areas to be cleared. And one party told me
it was almost April 1st before they got in there. – [Voiceover] It wasn’t just
outlying farms and ranches and Indian reservations that
were impacted and isolated by the storms. Cities as big as Cheyenne
and towns as small as Lusk were drifted over with snow. Hotels and restaurants
were crowded with stranded travelers. Because of closed
transportation corridors, emergency food supplies, as well as those on
grocery store shelves, began running low. – The one aspect
that’s interesting
about the small towns is that, uh, Wyoming
in those days was very well served,
generally, by railroad. And, uh, not only for
as passenger trains, but also most of the supplies that were brought into
these towns came by rail. – We got most of our groceries
and stuff by railroad. And there was no
railroad train in here for 13 and a half days. – The stores were out
of products, you know, like meat and, you
know, normal stuff. You know, milk and eggs
and stuff like that, they were out of them. Pretty bare pickings
in the stores. – It got so bad in Rawlins that the bars, uh… were not selling,
uh, packaged goods, because they wanted to
keep what liquor they could for their shots, you know, for their regular drinks. That’s bad. – [Voiceover] Rawlins escaped
the first storm of January 2nd with only three inches of snow. A short time later,
all that changed. – We had passenger trains
stranded in Rawlins. First time, 250 passengers. And the last time, 650. At one time, the Red
Cross was feeding 1,700 meals a day for stranded passengers and otherwise. – [Voiceover] Six foot
drifts on Highwaty 287 were reported on January 18th, with a temperature of
22 degrees below zero. A new onslaught of snow
hit on January 23rd. Then, on February 6th,
yet another blast. – The houses on the
south side of Rawlins, several of ’em, were
covered entirely, and they had to
evacuate the people. And, uh, lodge ’em elsewhere. On the west end where
the highway went through, it drifted into the Ideal Motel. I would say up to the eaves
of the tourist cabins. – [Voiceover] Railroad service
between Rawlins and Laramie finally resumed after almost
two weeks of inactivity. It was then that
Rawlins received its first carload
of mail in 12 days. In Lusk, drifts piled
up 12 to 13 feet high. Outside of town, they
approached 30 feet. A drift towering over
a highway patrol car puts it all into perspective. – Well, that same
patrolman was standing on that ’49 Ford car, with his hands
stretched up in the air. He was at least six
foot tall himself. And those drifts were several
times taller than he was. There was drifts 20 to
30 feet deep really, on the highway and the railroad. – [Voiceover] Main
Street Lusk businesses were nearly inaccessible. – I recall going out and climbing on a pile of snow that was out in the yard. It was like ice. So I could see up
and down Main Street, to see what it looked like. Snow, just snow. Everything was covered. You didn’t see any
buildings at all. No cars moving, the cars
were all covered with snow, and would be for quite a while. – [Voiceover] 450 persons
were stranded in Lusk, filling the local hotels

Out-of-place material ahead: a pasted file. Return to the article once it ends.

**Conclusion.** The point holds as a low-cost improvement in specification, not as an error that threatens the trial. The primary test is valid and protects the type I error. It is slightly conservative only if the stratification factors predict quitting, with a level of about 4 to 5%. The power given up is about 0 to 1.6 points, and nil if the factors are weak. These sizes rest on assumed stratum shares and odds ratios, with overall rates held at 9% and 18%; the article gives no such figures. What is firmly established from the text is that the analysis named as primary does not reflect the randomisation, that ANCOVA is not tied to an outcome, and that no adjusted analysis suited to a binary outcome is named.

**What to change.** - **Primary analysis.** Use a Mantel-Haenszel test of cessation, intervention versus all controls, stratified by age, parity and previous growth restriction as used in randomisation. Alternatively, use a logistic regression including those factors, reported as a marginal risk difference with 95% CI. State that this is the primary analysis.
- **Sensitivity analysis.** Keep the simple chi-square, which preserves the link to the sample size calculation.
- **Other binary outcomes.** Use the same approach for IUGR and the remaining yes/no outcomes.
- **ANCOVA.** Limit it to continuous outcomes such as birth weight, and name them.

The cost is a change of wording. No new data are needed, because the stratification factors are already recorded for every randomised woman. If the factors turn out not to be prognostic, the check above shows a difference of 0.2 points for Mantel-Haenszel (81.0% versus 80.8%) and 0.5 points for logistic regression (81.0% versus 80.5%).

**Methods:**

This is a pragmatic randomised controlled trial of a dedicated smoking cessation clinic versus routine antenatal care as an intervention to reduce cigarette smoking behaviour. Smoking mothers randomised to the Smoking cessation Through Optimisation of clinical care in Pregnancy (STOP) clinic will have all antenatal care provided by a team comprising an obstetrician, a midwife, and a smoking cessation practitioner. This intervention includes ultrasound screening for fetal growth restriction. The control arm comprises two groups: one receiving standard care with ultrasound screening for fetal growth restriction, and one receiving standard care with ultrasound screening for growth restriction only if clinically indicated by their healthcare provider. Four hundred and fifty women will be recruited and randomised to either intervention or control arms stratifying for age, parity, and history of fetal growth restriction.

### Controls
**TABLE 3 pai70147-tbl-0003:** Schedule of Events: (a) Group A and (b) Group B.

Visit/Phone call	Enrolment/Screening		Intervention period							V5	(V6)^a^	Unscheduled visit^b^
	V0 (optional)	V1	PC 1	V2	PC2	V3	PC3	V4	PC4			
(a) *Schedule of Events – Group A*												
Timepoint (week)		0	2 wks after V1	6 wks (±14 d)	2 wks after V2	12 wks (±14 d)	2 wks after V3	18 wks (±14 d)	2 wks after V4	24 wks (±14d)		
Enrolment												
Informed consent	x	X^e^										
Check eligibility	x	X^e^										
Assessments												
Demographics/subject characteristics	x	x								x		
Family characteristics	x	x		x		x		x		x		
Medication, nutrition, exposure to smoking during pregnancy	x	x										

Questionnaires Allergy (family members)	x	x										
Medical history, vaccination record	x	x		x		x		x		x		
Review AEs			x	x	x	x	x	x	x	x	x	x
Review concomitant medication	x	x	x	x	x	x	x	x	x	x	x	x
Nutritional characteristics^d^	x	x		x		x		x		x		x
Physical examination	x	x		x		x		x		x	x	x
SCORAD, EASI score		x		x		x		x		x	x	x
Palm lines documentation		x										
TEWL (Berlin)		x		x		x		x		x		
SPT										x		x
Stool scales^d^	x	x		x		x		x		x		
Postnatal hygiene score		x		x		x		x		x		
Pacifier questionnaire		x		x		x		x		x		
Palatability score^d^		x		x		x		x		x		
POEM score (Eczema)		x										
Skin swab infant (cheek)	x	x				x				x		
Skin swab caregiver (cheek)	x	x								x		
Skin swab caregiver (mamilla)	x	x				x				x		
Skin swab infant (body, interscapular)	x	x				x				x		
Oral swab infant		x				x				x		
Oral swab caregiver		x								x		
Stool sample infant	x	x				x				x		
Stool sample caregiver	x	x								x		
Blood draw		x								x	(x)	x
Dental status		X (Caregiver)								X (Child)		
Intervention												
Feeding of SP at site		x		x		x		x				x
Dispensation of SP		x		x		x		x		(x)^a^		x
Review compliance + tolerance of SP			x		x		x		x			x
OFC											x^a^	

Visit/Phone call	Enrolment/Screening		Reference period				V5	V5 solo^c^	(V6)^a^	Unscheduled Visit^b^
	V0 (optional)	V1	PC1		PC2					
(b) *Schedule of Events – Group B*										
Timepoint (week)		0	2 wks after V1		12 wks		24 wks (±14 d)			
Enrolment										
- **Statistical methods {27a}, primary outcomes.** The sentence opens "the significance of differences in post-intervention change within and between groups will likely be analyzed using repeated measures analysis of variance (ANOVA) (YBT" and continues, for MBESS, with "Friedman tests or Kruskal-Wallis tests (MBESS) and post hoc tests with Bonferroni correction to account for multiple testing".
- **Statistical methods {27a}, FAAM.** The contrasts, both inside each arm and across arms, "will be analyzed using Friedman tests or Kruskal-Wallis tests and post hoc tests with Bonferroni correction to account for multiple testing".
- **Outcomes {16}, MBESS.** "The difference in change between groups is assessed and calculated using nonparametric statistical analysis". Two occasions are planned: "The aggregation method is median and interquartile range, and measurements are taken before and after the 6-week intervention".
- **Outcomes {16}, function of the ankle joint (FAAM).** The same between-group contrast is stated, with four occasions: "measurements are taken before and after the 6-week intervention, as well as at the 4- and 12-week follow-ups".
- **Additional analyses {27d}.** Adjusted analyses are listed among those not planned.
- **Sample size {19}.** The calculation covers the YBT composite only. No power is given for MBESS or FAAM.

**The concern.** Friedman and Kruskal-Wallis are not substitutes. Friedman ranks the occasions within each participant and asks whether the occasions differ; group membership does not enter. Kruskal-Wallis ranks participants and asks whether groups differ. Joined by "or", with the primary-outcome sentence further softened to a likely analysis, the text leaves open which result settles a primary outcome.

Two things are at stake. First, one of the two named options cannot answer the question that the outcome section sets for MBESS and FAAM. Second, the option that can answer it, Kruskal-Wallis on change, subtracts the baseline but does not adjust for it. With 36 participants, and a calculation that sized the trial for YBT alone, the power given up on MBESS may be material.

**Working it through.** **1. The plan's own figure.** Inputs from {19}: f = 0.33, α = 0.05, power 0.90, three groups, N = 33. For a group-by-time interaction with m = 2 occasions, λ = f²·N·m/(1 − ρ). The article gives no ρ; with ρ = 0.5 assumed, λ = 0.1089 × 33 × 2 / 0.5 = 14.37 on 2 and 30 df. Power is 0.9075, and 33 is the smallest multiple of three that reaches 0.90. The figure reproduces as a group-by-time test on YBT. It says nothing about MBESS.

and tourist courts. Discovering this, Lusk
citizens voluntarily called the hotels, offering to share
their homes with the marooned. Casper received only
eight to 10 inches of snow during the first blizzard, but it was cut off
from the south and east by snow-clogged roads. The state highway
department in Casper reported that snowplows
sent out Monday on the highways to
Douglas and Midwest were lost. Additional plows were dispatched to locate the men
and their vehicles, but they, too, failed
to report back. Finally, on Wednesday,
all were accounted for, some spending the time
in their vehicles, others taken in at ranches. Also on that Wednesday, Casper’s little airlift began. Light planes took off
from Wardwell Field to search the area for herds
of lost sheep and cattle. A reporter flew up with
them to take pictures. When they were developed, his editor thought there
was something wrong with the camera. All that could be seen
were fields of white. Those who could reach Cheyenne
by train or automobile packed the hotels. Others were housed in
the Naval Reserve Armory, which was turned
into a dormitory for
stranded travelers. The initial January storm dumped an estimated 20 to 30
inches of snow on the city. Drifts piled high
from winds gusting to nearly 60 miles per hour. Over the next few weeks, Cheyenne slowly dug out. (melancholic piano music) On Monday, January 3rd, Laramie seemed to have
escaped the severe storm, but by Tuesday, January 4th, the city was bogged
down in drifts. All roads were closed
in the Laramie area. No rail, bus, or highway
traffic was moving. The University of Wyoming
halted registration activities for the winter term. – What’s extraordinary about it is that the
University of Wyoming almost never closes down. There has to be, really,
a pretty monumental event, snow event, for UW
to cancel a class, and yet it did so
frequently during January and early
February of 1949. – [Voiceover] The
Blizzard of ’49 not only had a significant
impact on humans and livestock, wildlife suffered, too. Although adapted to
normal winter conditions, Wyoming’s hoofed and
feathered creatures had a hard time coping with
this most abnormal winter. – December ’48 was much
tougher than usual, both temperature-wise and snow, and so deer and antelope
were in tougher condition going into January and
when the big blizzard hit. – [Voiceover] Deer
fatalities were heavy, especially in the upper
Platte River country. With the storms covering much of the natural
forage in the state, the Wyoming Game